Farming outdoors allows for more mammal predators than farming in barns or greenhouses. In our squash patch we have a woodchuck this year. It has gnawed on these squashes. These are useable. However, with the skin broken and the flesh bitten into, they are more vulnerable to mold and bacteria. So they will need to be used sooner or cooked and frozen. We won’t sell them or store them as squash for winter.
Sometimes the mammal predator is our own dog. We let her loose among our layers. Then one day we saw her chasing a chicken and grabbing it with her mouth. So now her area is more restricted to protect the chickens she is to be guarding. She is good at barking at what should not be around. I guess she just didn’t think to bark at herself.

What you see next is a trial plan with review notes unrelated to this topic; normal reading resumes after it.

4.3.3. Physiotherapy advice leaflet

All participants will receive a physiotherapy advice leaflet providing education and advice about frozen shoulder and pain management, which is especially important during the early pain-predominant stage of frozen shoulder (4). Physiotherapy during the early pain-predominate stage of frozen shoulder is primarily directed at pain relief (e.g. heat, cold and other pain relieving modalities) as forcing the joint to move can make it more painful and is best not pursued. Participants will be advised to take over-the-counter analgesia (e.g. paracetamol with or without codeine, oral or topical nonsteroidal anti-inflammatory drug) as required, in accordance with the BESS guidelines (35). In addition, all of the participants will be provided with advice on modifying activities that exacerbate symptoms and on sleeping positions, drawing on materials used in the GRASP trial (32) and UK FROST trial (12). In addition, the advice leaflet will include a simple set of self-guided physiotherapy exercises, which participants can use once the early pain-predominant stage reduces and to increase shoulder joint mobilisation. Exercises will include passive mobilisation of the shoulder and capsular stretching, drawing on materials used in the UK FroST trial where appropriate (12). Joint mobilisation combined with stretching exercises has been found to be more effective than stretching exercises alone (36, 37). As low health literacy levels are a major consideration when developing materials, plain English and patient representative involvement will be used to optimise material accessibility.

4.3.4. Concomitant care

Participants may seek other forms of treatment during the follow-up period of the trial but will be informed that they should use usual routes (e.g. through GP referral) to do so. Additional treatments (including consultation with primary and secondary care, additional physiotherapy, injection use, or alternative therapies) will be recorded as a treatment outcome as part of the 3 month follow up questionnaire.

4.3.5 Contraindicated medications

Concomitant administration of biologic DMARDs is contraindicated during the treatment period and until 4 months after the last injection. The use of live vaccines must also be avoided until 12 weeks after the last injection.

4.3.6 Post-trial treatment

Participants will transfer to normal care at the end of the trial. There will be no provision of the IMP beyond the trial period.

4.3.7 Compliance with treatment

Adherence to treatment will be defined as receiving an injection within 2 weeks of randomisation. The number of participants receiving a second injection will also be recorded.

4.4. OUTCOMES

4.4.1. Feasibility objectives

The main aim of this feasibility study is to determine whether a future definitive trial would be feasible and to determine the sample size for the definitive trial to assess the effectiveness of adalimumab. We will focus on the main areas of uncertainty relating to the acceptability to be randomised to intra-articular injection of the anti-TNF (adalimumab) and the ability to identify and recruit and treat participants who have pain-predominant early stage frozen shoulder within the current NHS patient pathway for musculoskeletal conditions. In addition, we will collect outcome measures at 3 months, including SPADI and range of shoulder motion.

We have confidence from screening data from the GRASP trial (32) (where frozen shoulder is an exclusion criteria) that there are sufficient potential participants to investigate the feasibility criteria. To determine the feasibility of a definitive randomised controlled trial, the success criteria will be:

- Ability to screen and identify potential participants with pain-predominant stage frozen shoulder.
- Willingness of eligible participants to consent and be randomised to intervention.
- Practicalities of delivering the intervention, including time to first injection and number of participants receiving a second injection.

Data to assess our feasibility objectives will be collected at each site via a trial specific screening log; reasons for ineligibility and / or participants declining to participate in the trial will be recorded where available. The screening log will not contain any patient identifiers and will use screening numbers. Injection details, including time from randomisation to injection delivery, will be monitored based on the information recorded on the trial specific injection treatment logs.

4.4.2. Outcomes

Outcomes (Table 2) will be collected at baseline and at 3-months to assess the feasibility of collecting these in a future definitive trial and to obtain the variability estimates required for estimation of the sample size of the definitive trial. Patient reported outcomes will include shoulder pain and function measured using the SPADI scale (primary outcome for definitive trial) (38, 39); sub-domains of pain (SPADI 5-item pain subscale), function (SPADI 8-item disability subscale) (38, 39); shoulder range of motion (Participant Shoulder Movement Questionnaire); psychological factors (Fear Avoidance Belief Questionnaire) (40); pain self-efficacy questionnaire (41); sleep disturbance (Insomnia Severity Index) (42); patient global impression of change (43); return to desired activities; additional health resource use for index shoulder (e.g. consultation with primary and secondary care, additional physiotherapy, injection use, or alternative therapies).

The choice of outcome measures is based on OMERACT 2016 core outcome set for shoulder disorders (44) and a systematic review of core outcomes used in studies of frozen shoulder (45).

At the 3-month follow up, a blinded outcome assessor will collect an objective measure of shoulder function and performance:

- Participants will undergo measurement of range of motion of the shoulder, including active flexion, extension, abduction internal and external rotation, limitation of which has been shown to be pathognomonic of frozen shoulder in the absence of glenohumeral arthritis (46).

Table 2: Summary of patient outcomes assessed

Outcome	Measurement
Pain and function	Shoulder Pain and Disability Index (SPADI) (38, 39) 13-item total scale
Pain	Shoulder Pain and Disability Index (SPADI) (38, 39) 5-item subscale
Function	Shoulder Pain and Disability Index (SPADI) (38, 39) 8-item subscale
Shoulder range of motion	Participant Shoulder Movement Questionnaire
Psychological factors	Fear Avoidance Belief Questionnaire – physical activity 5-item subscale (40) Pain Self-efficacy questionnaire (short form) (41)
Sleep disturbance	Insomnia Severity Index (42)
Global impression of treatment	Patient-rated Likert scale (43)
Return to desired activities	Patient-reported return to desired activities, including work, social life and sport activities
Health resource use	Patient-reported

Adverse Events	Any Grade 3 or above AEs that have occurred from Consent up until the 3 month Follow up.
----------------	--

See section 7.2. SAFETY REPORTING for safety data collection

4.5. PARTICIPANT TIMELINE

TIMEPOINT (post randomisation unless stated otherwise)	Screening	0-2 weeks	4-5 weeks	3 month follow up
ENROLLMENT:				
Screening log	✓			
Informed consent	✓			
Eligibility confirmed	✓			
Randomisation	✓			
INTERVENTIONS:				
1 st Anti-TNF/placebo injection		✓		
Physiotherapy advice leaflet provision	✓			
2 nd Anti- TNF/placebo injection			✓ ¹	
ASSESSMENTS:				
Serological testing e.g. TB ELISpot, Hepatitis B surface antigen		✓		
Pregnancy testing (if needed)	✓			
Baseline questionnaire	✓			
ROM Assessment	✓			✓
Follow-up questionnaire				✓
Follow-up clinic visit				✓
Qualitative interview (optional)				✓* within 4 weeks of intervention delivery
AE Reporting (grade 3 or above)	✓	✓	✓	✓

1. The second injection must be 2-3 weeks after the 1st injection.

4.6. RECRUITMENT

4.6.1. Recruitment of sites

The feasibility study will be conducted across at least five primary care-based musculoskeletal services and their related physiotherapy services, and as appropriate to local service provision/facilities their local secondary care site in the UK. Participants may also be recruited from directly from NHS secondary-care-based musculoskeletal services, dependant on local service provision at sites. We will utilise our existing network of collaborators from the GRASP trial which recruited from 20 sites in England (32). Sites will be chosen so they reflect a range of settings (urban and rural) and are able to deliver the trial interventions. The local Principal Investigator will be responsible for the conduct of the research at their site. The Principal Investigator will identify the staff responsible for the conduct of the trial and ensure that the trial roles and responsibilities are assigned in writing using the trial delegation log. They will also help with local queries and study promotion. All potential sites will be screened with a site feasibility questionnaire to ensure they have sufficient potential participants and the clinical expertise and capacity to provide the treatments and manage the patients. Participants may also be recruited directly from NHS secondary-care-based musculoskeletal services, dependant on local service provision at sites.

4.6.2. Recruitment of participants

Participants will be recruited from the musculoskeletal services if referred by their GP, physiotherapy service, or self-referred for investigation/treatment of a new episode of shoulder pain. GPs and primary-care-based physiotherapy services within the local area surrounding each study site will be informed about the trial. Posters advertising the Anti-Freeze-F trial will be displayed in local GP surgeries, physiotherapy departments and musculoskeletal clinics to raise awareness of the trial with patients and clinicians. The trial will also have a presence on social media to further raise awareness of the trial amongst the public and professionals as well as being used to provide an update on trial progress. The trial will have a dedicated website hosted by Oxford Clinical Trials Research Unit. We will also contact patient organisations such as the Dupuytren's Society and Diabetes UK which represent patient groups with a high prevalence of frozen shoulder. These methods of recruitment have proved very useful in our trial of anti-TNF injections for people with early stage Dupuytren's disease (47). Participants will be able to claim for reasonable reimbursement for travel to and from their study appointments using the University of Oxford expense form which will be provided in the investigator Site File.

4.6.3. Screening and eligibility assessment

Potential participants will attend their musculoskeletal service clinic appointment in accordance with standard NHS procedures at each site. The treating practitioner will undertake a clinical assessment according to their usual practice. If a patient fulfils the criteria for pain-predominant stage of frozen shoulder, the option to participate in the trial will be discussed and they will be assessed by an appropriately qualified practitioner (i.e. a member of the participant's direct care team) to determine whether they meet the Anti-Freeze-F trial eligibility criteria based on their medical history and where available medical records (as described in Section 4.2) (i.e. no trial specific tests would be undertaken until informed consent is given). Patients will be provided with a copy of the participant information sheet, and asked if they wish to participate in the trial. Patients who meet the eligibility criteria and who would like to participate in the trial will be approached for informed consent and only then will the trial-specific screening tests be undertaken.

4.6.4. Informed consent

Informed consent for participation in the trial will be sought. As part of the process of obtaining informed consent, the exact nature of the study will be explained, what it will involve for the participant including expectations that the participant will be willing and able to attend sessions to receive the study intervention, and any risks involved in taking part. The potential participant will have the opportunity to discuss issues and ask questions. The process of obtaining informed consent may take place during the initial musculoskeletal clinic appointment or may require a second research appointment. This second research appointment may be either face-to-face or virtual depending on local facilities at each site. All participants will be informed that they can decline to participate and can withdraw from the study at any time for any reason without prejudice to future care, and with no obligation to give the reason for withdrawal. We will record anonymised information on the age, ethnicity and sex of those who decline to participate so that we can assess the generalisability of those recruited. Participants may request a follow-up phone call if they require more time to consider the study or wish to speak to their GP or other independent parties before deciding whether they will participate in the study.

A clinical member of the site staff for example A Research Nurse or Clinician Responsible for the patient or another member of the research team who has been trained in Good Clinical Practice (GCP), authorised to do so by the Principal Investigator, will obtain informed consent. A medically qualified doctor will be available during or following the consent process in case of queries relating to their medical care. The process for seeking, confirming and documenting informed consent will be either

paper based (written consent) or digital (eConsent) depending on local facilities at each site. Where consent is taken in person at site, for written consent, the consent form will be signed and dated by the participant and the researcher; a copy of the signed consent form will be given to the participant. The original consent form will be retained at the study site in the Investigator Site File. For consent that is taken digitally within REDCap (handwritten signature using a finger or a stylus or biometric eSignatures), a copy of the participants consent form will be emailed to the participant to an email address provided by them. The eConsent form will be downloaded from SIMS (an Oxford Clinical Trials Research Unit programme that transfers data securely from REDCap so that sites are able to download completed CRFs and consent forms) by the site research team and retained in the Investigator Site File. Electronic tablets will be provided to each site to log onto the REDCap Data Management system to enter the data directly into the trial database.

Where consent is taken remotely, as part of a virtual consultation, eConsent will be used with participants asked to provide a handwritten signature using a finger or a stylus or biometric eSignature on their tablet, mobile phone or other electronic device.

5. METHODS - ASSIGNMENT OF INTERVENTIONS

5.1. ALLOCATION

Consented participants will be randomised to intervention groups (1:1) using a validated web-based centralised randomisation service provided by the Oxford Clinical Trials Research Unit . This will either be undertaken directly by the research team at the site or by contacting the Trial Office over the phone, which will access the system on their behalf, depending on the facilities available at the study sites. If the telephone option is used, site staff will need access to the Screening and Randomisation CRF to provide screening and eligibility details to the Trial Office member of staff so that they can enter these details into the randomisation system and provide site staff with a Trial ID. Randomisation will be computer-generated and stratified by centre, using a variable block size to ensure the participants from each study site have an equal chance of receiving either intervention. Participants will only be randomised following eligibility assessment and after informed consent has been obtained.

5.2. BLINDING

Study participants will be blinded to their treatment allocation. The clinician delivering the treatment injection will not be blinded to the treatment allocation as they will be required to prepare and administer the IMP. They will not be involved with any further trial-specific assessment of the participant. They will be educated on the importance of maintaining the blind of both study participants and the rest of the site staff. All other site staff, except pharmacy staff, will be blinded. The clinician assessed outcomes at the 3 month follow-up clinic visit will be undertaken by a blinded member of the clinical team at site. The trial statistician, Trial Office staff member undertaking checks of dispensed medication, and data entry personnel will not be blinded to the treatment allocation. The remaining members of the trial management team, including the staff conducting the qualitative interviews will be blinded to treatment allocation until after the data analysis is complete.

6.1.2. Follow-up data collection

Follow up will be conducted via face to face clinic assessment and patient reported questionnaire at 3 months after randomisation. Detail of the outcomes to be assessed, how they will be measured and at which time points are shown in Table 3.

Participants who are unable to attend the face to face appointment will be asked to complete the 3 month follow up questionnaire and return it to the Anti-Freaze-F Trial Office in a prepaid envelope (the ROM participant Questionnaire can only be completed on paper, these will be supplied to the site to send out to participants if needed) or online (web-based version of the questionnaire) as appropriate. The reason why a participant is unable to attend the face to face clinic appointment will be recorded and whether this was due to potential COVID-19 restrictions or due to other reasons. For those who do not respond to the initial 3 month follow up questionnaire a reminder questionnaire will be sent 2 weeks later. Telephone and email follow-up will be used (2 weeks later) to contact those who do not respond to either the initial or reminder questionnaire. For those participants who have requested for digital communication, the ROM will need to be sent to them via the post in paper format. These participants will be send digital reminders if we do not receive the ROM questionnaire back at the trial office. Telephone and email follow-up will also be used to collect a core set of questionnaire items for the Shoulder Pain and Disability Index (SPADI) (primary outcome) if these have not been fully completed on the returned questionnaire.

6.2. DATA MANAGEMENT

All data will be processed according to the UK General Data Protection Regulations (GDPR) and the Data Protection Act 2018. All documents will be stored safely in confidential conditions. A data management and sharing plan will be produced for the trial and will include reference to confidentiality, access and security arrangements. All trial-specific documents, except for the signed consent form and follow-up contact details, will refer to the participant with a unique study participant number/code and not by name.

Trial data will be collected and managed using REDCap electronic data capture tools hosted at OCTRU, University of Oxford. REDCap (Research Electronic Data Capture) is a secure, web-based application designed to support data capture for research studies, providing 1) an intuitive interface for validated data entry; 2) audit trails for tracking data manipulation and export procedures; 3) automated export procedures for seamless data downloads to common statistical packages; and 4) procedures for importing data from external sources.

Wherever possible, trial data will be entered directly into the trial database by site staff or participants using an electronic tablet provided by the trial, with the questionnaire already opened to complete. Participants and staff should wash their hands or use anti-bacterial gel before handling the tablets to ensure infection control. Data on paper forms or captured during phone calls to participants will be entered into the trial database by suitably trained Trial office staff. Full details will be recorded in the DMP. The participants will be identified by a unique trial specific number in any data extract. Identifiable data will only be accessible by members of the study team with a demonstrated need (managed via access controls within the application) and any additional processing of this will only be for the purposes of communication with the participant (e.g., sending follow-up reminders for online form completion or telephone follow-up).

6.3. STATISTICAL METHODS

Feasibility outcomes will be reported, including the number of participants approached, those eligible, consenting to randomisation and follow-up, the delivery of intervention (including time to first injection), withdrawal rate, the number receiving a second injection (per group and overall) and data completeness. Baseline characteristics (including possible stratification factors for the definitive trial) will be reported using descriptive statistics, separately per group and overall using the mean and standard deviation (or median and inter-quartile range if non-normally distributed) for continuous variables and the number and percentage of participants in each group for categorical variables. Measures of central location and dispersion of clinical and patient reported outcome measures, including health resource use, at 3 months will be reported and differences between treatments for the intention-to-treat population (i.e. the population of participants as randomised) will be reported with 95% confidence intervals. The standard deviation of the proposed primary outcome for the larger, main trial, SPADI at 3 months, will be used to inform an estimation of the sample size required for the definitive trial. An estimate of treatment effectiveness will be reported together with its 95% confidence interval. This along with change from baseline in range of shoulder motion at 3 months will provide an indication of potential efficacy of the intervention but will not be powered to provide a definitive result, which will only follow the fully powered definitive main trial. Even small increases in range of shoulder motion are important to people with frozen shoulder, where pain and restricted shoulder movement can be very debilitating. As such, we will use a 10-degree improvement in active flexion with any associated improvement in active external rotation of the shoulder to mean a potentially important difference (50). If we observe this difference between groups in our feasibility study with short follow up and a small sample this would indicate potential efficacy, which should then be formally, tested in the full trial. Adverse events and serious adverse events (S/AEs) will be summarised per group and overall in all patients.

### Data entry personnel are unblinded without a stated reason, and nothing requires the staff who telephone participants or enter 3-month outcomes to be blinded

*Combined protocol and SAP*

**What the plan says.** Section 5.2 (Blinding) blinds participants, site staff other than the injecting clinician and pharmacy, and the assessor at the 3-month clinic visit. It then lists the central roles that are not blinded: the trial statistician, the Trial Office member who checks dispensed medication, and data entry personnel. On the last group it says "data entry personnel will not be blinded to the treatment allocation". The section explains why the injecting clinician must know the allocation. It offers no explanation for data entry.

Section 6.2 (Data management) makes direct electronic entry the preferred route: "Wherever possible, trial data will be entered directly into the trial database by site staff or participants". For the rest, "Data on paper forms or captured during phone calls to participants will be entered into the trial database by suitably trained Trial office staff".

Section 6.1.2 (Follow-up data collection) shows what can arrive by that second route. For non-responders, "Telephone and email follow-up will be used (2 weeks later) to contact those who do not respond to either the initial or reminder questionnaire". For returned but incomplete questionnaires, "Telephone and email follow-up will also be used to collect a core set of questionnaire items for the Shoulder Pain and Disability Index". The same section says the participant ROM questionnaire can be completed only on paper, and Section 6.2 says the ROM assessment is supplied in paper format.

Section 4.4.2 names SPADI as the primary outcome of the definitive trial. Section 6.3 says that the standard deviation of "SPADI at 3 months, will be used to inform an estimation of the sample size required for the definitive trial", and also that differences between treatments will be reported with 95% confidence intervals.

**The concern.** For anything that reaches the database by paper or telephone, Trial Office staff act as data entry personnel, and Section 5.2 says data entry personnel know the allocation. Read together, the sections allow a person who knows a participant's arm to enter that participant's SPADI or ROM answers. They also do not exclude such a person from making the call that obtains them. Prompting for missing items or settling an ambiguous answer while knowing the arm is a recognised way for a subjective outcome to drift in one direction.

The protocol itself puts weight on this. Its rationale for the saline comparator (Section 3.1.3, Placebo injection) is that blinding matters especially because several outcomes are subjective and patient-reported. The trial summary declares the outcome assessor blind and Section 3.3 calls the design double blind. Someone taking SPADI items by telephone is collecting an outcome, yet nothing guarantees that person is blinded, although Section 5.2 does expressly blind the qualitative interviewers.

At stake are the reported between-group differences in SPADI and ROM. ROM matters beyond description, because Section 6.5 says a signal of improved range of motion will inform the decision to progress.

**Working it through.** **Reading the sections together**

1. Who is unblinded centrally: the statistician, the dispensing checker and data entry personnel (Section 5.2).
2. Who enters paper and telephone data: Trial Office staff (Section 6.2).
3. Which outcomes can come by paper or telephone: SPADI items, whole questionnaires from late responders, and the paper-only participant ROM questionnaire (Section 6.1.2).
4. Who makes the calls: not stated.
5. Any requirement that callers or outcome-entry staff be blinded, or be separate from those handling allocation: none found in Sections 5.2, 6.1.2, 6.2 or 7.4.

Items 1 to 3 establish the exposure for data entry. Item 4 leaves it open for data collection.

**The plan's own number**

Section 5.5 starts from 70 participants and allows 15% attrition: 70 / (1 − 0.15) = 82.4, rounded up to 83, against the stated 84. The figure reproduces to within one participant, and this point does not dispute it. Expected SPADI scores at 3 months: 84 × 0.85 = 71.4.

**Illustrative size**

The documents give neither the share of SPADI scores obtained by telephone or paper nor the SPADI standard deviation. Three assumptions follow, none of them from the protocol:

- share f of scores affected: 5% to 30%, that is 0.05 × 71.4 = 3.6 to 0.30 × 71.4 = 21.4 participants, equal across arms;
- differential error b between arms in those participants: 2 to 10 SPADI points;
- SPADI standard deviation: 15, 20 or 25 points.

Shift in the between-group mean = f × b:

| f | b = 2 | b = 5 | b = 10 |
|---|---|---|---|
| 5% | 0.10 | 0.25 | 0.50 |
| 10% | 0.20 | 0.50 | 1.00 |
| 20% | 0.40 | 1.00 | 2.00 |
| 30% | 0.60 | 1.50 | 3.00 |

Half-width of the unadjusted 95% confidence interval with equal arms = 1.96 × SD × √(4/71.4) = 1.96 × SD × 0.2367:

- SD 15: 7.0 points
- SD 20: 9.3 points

Sometimes the predator is a pack of dogs. This used to be common for us. We would lose 25 meatbirds in one morning. Since getting a guard dog, this doesn’t happen as much.
However, it did with this year’s batch of turkeys. Our turkeys were not near our guard dog, and the dogs got into the turkey enclosure and damaged or killed about 10-12 turkeys. We were left with 7 turkeys.
Where do dogs like this come from? Probably someone owns them but just lets them run and fend for themselves. They didn’t have collars, and they don’t come to us if we call, so they aren’t real tame. Our turkeys looked good to them, and that was breakfast. It is annoying, disappointing, and upsetting.
With any predator, after grieving and feeling the pain, then it is time to look at what happened and why, and decide how to prevent destruction of our vegetables or livestock and also what we can do to live with the mammal predators. And so we continue to farm, growing food and working to live in balance with the natural world around us.